Michael Oher became famous a year ago when his inspirational story was made into a heartwarming Hollywood movie. That overcoming-the-odds sports saga recounted how a traumatized, Black teenager went from homeless to National Football League star with the help of the a well-to-do family who rescued him from the streets of Memphis. Sandra Bullock even won an Oscar for her endearing portrayal of matriarch Leigh Anne Tuohy, a compassionate Christian who altruistically invited the gentle giant to move into her house.
But the film also took some liberties with the facts, such as suggesting that Michael only learned to play football in high school and that he was walking around wearing shorts in the middle of a frigid day in November. Furthermore, because the picture basically began with his rescue, it failed to convey exactly how much of a harrowing nightmare his childhood had been previously, when he and his siblings had been shuttled from foster home to foster home on account of their mother’s crack addiction.
For these reasons Michael decided to write I Beat the Odds: From Homelessness to “The Blind Side” and Beyond, a poignant memoir from the perspective of an intrepid survivor who is not too proud to admit how scared, trapped and helpless he felt before finally finding a way out of the cycle of poverty. Given his humblest of origins, it’s nothing short of remarkable that he now plays offensive tackle for the Baltimore Ravens, a tribute not only to the intervention of the Tuohys, but to his own amalgam of ambition, dedication and persistence.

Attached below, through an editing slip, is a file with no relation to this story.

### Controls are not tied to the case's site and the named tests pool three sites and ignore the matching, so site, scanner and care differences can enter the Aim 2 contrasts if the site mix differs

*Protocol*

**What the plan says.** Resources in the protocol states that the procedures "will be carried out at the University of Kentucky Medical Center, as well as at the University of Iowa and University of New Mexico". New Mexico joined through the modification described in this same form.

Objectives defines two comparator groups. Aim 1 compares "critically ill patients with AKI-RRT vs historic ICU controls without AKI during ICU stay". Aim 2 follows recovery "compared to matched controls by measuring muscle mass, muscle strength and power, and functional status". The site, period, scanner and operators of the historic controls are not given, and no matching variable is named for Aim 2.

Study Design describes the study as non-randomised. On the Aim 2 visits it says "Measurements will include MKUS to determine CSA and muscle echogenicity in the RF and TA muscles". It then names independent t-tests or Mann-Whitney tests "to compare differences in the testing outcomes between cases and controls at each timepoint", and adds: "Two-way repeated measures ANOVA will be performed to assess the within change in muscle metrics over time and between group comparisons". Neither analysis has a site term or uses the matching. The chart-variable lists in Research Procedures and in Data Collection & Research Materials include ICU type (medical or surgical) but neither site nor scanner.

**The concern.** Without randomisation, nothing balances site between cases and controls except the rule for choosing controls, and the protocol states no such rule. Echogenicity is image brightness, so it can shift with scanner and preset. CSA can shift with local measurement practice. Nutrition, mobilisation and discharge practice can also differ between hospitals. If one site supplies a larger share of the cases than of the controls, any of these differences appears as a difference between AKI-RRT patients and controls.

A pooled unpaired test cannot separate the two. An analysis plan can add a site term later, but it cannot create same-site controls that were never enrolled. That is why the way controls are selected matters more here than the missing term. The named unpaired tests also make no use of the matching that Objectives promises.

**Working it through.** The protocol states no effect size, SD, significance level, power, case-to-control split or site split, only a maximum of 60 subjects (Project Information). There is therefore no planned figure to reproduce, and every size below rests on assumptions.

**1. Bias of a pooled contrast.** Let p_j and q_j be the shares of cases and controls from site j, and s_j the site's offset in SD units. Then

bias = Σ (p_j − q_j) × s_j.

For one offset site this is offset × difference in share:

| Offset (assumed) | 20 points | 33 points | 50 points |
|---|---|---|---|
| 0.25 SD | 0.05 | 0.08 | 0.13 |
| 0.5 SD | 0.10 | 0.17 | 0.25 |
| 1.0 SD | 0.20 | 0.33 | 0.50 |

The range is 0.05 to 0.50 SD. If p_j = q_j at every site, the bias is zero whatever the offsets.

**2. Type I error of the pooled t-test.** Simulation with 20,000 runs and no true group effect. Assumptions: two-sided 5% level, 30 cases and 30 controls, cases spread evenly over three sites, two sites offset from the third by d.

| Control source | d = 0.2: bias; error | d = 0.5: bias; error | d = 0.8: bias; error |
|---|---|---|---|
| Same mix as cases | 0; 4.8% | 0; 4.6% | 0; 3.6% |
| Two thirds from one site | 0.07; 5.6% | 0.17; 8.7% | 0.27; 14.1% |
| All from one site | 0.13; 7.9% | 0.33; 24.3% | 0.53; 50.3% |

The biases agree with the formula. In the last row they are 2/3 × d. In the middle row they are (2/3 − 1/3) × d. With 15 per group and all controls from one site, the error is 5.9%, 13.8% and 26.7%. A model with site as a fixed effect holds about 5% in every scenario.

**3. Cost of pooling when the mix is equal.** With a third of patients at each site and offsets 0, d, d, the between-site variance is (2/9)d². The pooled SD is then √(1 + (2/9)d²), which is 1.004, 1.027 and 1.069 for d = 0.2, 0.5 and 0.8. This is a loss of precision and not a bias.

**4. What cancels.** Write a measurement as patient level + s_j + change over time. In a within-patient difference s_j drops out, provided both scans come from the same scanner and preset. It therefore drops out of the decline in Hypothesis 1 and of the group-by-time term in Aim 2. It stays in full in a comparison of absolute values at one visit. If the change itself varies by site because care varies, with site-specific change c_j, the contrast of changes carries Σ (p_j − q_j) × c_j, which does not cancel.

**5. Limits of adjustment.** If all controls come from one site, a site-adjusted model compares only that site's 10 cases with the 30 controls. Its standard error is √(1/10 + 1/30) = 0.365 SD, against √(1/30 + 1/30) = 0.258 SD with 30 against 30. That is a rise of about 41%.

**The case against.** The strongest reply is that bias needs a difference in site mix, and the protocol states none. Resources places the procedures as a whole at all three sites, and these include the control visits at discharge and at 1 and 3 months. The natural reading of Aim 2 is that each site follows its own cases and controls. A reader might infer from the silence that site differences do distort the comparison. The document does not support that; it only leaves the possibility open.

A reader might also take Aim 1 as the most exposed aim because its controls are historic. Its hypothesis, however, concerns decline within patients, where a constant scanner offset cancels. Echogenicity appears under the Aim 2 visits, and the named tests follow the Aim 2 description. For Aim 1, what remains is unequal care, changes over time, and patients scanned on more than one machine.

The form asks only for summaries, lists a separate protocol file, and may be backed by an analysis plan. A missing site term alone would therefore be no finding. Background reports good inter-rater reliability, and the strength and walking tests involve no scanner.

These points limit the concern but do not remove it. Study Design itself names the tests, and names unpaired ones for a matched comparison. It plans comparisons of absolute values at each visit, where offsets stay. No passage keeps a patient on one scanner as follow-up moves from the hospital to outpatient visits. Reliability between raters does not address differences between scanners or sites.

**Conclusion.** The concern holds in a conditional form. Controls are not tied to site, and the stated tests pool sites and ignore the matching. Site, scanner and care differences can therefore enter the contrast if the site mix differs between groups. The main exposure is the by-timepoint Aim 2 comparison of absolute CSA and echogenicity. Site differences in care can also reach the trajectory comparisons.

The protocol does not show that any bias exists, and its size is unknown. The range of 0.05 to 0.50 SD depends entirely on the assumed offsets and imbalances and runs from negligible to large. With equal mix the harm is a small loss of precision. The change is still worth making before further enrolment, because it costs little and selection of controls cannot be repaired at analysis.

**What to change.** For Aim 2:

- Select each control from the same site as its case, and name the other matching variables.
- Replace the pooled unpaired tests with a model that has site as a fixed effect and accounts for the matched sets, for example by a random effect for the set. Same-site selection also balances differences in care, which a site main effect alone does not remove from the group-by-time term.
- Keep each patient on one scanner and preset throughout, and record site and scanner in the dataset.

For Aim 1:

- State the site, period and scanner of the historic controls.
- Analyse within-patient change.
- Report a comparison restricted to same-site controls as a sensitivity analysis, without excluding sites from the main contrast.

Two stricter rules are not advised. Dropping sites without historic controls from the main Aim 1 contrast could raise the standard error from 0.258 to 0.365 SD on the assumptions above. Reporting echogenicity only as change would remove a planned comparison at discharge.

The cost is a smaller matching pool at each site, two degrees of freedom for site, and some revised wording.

Besides relating his personal tale of courage, Michael designed his autobiography to serve as a charitable organization guide for folks motivated to get involved, as well as a how-to primer for children presently stuck in the foster care system. Along the way, he shares some practical advice with kids about the importance of finding role models, daring to dream, setting goals and developing a good work ethic.
In the process, Michael Oher drives home his salient point that “You don’t have to get adopted by a rich family to make it.” Thereby, his elusive, sugarcoated Hollywood fantasy is augmented by the more readily-accessible reality that “You just have to have it set in your brain that you are going to make a better life for yourself and you have to be committed to making that happen.”
I Beat the Odds:
From Homelessness to “The Blind Side” and Beyond
by Michael Oher
with Don Yaeger
280 pages, Illustrated